Pictish Trail @ Crofter’s Rights, Bristol, 06/12/2017

Pictish TrailAs the soothing warbles and space-like blues profuse from the Crofter’s Rights back room to start Pictish Trail’s performance, you can’t help but ponder on the venue choice. Cosy and intimate, it’s a drastic difference to the venues of his last tours including The Louisiana and Colston Hall’s Lantern. Pictish Trail aka Johnny Lynch has lost the full band, instead choosing to perform with support act Monoganon on electric guitar and a keyboard player for a much smaller output. He reflects on this himself, “Last time we were here, we played with a full band and it’s been loud and obnoxious. Now, we’ve gone for more of an intimate venue, still obnoxious but not loud. And not due to my decreasing popularity,” he jokes.

Considering his latest album, Future Echoes, amid its pop sentiments and diverse melodies, it’s an unexpected move. But as the performance gets underway, it’s clear the pop element has been stripped back and refined. Johnny Lynch’s acoustic guitar brings a moody, folk element with hints of electronica and punchy soundscapes coming from electric guitar and keys. The trio themselves sport glittered faces and matching boiler suits, a nudging reminder of the pop element to the exposed performance.

From the personal reflections of “Lionhead” to the slowed down rendition of “Dead Connections”, the acoustic guitar leads the performance with folk-y assurance with the pop-tinged synths taking the back seat. The soothing glow from the disco ball above catches Pictish Trail’s glittered faces every now and again in a moment of quiet, almost spiritual, reflection. Gorgeous melodies exasperate Johnny Lynch’s vocal arrangements, reaching impressive heights with ballad-like oomph.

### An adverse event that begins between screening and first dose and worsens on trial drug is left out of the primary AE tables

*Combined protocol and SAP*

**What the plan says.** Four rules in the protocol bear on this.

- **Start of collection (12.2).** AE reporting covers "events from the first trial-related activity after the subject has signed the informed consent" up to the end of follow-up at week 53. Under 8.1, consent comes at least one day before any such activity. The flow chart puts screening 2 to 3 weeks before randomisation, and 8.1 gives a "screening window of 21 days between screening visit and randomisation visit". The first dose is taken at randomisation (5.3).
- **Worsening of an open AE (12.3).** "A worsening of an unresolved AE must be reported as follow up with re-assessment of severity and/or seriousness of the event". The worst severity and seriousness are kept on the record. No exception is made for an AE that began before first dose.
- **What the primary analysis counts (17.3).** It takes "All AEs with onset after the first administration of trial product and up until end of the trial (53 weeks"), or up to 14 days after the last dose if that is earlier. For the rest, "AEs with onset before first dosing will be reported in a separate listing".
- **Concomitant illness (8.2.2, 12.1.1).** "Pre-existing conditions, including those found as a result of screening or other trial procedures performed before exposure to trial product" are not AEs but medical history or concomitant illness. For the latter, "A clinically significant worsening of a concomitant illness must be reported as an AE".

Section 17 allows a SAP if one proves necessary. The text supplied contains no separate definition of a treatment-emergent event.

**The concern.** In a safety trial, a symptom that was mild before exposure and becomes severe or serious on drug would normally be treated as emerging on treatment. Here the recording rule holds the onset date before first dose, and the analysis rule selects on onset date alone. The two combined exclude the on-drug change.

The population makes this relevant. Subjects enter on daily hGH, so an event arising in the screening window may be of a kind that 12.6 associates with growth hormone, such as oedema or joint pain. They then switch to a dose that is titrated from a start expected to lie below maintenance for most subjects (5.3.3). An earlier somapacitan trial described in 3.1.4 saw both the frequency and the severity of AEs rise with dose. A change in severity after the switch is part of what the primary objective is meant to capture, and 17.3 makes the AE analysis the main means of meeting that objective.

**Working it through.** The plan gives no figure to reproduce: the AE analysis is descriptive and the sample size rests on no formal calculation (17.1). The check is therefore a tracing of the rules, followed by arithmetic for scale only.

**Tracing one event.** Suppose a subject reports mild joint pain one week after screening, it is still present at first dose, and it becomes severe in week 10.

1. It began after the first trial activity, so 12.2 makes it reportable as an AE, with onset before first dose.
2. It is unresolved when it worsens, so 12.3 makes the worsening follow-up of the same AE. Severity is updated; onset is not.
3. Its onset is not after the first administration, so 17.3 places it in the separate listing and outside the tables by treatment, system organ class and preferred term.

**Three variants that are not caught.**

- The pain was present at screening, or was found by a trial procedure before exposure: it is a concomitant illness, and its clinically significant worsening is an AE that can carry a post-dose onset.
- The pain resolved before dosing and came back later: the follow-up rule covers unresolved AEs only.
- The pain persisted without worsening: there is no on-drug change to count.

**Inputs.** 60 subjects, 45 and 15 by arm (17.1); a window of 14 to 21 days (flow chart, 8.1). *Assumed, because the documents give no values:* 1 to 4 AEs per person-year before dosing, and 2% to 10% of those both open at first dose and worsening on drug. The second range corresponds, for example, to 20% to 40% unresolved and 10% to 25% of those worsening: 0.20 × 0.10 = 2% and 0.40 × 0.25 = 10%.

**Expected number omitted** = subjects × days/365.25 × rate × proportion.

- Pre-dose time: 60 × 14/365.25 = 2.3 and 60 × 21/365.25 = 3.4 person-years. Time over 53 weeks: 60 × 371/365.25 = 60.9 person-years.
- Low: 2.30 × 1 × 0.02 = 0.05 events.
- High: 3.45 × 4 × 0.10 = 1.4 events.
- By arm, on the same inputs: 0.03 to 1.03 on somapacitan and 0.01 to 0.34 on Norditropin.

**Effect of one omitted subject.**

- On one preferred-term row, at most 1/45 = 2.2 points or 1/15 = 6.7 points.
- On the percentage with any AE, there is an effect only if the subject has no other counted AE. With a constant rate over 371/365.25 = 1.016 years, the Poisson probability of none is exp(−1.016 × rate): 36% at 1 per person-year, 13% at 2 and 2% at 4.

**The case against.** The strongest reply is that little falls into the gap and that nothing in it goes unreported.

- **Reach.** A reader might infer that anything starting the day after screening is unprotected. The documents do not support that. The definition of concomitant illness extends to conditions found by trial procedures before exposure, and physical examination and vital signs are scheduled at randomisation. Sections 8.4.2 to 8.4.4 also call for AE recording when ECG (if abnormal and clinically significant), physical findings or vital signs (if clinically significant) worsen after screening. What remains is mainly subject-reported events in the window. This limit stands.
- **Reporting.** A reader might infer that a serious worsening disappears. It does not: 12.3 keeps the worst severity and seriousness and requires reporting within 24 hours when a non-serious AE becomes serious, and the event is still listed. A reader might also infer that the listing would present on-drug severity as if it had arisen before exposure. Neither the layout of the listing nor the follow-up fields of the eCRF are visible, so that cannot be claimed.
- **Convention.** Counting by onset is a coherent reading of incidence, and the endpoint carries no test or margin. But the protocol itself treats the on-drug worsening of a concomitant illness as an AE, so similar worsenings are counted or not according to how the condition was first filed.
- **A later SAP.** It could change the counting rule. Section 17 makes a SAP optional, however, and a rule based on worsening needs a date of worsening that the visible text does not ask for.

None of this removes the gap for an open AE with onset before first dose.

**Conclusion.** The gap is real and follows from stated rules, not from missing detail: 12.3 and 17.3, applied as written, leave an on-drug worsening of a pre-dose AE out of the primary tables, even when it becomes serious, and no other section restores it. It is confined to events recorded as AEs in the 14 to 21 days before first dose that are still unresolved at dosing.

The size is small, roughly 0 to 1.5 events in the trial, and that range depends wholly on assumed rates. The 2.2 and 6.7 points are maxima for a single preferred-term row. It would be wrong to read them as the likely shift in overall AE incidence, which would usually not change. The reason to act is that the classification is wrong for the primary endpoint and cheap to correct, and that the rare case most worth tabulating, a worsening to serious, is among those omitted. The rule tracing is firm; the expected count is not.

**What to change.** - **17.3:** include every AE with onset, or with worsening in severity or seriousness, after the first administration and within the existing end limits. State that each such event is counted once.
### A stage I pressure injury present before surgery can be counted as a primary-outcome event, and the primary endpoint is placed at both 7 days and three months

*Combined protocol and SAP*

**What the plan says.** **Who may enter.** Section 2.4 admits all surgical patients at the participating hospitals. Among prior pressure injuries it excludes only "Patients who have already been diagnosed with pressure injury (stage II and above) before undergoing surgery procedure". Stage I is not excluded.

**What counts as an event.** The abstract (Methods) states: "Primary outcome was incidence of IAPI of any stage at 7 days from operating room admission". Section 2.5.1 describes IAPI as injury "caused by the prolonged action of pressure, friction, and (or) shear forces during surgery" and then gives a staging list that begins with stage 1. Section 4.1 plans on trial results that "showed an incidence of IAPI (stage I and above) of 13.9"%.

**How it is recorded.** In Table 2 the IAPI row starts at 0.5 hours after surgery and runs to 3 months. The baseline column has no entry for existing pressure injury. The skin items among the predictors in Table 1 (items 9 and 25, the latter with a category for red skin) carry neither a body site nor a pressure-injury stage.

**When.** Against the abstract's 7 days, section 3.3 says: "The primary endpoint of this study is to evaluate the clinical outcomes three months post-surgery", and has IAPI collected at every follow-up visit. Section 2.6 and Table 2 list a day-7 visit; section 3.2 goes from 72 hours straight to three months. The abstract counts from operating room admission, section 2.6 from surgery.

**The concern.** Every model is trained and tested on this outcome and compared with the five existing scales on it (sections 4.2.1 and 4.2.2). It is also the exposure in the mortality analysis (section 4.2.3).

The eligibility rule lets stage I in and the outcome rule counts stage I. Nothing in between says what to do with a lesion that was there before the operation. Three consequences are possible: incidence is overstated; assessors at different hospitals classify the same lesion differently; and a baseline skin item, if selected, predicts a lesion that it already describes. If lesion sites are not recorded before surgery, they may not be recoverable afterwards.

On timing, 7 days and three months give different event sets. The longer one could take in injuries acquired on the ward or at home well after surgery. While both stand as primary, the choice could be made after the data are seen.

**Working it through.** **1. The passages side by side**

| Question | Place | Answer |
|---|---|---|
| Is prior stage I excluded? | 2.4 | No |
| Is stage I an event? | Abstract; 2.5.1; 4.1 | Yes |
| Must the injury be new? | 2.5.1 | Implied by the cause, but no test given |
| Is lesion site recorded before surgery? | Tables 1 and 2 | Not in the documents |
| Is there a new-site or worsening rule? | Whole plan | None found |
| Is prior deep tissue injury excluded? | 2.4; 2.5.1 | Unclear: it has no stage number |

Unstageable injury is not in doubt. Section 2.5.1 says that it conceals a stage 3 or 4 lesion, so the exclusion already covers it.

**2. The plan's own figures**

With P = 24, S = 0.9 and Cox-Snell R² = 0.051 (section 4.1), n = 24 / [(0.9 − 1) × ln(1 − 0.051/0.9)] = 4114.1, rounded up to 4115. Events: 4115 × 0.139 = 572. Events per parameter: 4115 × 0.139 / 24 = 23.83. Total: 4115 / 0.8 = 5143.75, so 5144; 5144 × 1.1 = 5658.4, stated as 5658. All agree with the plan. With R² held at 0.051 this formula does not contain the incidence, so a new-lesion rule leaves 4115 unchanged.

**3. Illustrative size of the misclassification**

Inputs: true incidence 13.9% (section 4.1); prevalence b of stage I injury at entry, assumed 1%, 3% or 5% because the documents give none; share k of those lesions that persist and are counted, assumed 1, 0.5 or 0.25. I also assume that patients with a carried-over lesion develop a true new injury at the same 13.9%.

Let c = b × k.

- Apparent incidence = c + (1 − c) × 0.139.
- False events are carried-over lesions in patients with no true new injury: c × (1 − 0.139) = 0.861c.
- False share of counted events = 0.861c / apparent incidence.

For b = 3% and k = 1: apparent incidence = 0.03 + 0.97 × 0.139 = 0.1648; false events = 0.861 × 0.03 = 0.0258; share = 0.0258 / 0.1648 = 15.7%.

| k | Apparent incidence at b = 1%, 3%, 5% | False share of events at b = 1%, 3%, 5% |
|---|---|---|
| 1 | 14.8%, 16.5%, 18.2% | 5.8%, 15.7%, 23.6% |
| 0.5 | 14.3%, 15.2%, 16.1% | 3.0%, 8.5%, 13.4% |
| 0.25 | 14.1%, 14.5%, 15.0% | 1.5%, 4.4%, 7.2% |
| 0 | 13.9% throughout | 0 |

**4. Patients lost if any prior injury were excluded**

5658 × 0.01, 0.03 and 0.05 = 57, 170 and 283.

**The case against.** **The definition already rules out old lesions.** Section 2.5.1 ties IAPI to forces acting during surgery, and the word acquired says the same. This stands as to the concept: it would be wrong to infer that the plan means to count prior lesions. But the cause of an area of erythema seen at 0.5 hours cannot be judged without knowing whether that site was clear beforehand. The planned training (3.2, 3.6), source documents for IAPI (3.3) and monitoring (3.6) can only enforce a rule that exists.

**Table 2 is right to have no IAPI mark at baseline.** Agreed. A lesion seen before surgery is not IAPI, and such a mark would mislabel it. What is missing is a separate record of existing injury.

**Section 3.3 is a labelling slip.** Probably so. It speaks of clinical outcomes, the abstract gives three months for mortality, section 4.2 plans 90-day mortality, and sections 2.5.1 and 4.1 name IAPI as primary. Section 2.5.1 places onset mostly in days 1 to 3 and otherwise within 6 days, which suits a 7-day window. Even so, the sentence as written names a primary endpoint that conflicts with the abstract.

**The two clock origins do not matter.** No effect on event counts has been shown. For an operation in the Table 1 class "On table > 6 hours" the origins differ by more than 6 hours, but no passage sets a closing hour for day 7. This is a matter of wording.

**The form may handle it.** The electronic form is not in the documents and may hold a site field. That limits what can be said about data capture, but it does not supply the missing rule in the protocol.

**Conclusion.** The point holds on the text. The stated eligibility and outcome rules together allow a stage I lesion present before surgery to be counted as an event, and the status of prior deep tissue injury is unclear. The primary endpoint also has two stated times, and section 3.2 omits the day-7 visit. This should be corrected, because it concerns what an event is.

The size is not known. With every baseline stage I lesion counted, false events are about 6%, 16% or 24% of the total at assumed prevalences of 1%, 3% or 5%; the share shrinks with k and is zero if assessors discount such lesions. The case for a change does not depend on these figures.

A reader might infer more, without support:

As Johnny Lynch tells us of his near-death experience, hence the birth of his latest album, the slightly toned down performance comes to fruition. Taking inspiration from mortality, finality and the current climate, the pop seems almost an oxymoron. With poignancy, they play “Easy with Either”, complete with car crash noise mid-song.

Between the anecdotes of Hebridean isolation on Eigg, Brexit and expensive M&Ms, Pictish Trail perfects the switch between reflective musician to joker in mere seconds. He returns alone for an encore with a Christmas tune. “Don’t get too excited,” he interjects, “it’s one that I wrote”. Solo, with acoustic guitar in hand, he ends the set with slow, festive goodness. Never one to pidgin-hole himself into a genre or style, the show presents a tamer Pictish Trail perhaps. The pop-tinged folk of Future Echoes combined with the latest stripped back performance drives Pictish Trail to somewhere more polished, matured and reflective.


One Response to “Pictish Trail @ Crofter’s Rights, Bristol, 06/12/2017”


  1. Pictish Trail @ Crofter’s Rights, Bristol, 06/12/2017 – Live List - 20/12/2017

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